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'Slammed': Many California Casinos Are Still Open, and Some Workers Are Worried

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crowded poker rooom with full tables
A crowded indoor poker room at Graton Resort and Casino in Rohnert Park in late December 2020. Casinos on tribal lands in California are not required to adhere to statewide COVID-19 orders. (Courtesy of Graton Casino and Resort employee)

As California continues to grapple with a worsening winter surge of COVID-19 cases, some businesses remain able to operate outside the purview of state shutdown orders aimed to protect public health during the pandemic. Tribal resorts and casinos in California operate under federal law on federally protected sovereign land known as rancherias – so they're not required to comply with orders issued by Gov. Newsom or county officials.

The Graton Resort and Casino, located on tribal land in Rohnert Park, came under criticism for announcing that it would host a 4,000-person New Year's Eve party. After a public-shaming, the Sonoma County casino canceled the event last week and "apologized for any inconvenience" in a statement online.

Sonoma County Public Health Officer Sundari Mase recently told ABC7 News the department was working with the casino to mitigate risk, "in terms of limiting indoor capacity to 20% of what's normal, in terms of enforcing facial coverings or masks and social distancing."

But the casino may not be adhering to that 20% capacity threshold, according to some employees who say their employer's practices make them fear for their safety.

“At a poker table, we're sitting seven players, plus a dealer. That's eight people sitting at a table that's 6 feet long,” said an employee of the Graton Resort and Casino who asked to remain anonymous for fear of losing his job.

The employee, who has worked there for several years, told KQED the casino was “slammed” the last week of December. As the coronavirus surged through the state and regional businesses limited their capacity or shut down entirely, poker players continued traveling to the few places still open.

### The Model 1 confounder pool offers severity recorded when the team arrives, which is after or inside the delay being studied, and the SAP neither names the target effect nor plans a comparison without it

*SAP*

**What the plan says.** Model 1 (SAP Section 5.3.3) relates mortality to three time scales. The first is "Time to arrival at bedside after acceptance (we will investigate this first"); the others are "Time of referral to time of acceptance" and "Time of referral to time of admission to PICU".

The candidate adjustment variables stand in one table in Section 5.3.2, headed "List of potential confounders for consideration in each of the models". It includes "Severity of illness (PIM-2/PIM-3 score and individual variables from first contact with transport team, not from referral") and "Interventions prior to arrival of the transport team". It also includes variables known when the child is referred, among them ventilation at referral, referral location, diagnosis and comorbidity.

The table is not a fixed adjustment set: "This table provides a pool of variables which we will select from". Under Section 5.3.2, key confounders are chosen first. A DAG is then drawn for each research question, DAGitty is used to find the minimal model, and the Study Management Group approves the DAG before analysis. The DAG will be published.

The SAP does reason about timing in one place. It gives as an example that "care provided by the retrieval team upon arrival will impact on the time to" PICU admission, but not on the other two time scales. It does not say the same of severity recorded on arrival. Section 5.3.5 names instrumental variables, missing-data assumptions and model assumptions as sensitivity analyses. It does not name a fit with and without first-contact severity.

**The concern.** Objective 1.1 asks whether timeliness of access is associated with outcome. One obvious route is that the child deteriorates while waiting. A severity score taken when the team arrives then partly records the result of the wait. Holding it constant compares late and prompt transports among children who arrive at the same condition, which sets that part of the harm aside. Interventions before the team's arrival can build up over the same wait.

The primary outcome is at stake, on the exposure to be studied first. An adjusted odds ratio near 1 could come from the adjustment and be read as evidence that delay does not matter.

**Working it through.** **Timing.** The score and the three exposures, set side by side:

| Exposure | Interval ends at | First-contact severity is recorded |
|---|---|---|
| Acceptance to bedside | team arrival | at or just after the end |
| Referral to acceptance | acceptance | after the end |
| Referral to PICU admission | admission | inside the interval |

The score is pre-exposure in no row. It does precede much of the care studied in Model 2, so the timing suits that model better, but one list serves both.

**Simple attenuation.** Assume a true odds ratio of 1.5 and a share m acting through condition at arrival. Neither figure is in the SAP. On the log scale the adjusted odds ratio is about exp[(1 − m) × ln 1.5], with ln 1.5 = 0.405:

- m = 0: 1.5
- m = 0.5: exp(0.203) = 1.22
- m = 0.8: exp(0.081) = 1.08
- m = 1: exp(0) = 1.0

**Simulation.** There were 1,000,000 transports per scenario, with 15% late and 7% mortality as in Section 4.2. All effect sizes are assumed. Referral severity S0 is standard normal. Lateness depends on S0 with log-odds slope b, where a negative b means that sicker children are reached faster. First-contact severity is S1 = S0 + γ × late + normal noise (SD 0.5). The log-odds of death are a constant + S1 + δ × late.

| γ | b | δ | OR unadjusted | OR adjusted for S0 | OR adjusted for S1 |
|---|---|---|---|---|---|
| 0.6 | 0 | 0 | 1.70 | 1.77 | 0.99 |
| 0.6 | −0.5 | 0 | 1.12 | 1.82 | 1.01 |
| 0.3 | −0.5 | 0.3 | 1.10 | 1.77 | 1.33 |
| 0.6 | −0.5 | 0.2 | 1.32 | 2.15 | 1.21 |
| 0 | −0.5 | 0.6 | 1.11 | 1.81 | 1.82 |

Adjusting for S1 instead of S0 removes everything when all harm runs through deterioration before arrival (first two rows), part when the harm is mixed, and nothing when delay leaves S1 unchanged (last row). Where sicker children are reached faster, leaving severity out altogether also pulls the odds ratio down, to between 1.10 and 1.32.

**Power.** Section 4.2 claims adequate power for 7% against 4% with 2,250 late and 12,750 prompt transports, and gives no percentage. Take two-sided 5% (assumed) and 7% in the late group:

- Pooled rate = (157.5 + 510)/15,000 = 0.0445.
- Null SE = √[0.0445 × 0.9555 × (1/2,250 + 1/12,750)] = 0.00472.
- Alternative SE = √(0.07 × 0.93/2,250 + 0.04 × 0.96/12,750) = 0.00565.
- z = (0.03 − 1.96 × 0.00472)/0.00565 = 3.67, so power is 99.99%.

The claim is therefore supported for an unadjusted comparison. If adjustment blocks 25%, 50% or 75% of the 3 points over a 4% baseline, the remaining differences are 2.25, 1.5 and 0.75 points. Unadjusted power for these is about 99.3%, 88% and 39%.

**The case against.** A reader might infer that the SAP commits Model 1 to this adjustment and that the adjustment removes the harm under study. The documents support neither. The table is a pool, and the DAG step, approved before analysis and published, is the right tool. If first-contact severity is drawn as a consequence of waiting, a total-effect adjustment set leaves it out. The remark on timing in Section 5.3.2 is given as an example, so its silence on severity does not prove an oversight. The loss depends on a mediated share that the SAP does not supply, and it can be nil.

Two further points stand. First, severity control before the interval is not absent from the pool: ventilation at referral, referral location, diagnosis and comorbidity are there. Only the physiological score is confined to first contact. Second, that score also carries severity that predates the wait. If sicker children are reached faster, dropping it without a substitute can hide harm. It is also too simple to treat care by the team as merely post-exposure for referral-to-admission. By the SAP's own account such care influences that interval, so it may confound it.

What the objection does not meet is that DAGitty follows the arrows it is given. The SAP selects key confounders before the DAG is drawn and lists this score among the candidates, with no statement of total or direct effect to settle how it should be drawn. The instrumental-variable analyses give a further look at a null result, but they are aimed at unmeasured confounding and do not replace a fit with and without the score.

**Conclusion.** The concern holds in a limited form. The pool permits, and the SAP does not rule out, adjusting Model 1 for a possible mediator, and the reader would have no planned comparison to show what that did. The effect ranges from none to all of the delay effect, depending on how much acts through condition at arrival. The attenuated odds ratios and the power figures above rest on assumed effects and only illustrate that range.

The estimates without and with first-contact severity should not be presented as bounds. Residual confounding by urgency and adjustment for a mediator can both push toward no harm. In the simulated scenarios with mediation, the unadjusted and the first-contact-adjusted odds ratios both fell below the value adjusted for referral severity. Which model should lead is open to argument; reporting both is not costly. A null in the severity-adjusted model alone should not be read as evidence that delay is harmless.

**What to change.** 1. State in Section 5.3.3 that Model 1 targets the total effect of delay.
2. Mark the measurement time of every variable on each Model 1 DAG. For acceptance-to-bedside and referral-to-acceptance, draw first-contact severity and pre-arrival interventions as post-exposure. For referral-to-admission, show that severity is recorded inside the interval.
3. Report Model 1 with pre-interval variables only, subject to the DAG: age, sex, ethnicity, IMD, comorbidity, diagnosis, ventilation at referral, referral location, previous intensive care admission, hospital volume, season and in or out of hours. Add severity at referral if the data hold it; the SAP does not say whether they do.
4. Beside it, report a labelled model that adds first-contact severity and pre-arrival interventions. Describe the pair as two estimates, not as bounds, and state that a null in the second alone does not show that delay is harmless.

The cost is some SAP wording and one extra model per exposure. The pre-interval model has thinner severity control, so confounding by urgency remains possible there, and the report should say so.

"They all started traveling up here,” he said, adding that many players are traveling over two hours to spend the day playing poker. “We're sitting with these people for eight hours a day. They're playing 10, 12 hours a day in the same room with the same seats, the same people."

While players are required to have masks on inside and cannot eat at the poker table, they're allowed to smoke and can sit in the food court and eat.

“It's scary ... I don't even understand why we're open, honestly,” he said. But he added that the holidays are one of the biggest times for business and the poker room had every available seat filled on Wednesday, Thursday and Friday over the Christmas holiday.


"The Federated Indians of Graton Rancheria continue to work closely with the Sonoma County Public Health Officer," said Greg Sarris, Tribal Chairman of the Federated Indians of Graton Rancheria in an emailed statement to KQED. The casino will remain open "on a limited basis and [it] continues to exceed all CDC safety requirements," the statement said, adding that team members are tested for COVID-19 every two weeks and that they wear "digital devices that ensure social distancing." The statement also said casino bars will continue to remain closed, and alcohol service ends at 9 p.m.

One of the elements of the CDC's guidance is to "maintain safe behavioral practices," which includes social distancing of 6 feet. But as evidenced by images sent by the employee, social distancing is nearly impossible at a poker table.

“Many of us are scared for our families and community,” the employee said.

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With the most recent surge, as someone who is constantly thinking about numbers, the employee said it’s hard to avoid thinking about the potential impact.

“We in the poker industry, we're math people — we're statistics people,” he said. “I can't help but think about California's positivity rate — 2% to 3% right now. And if you apply that to 105 people [the poker room capacity], statistically two to three people in that room are positive at any given point.”

On Jan. 1, 2021 a new California law, Assembly Bill 685, went into effect. The law requires employers to notify employees who may have been exposed to COVID-19 and to report workplace outbreaks to the local health department. It also expands the power of California’s Division of Occupational Safety and Health by allowing Cal/OSHA to shut down worksites that expose employees to an “imminent hazard” related to COVID-19. But Cal/OSHA would not have the authority to shut down any work site on tribal land, as those lands fall outside state jurisdiction.


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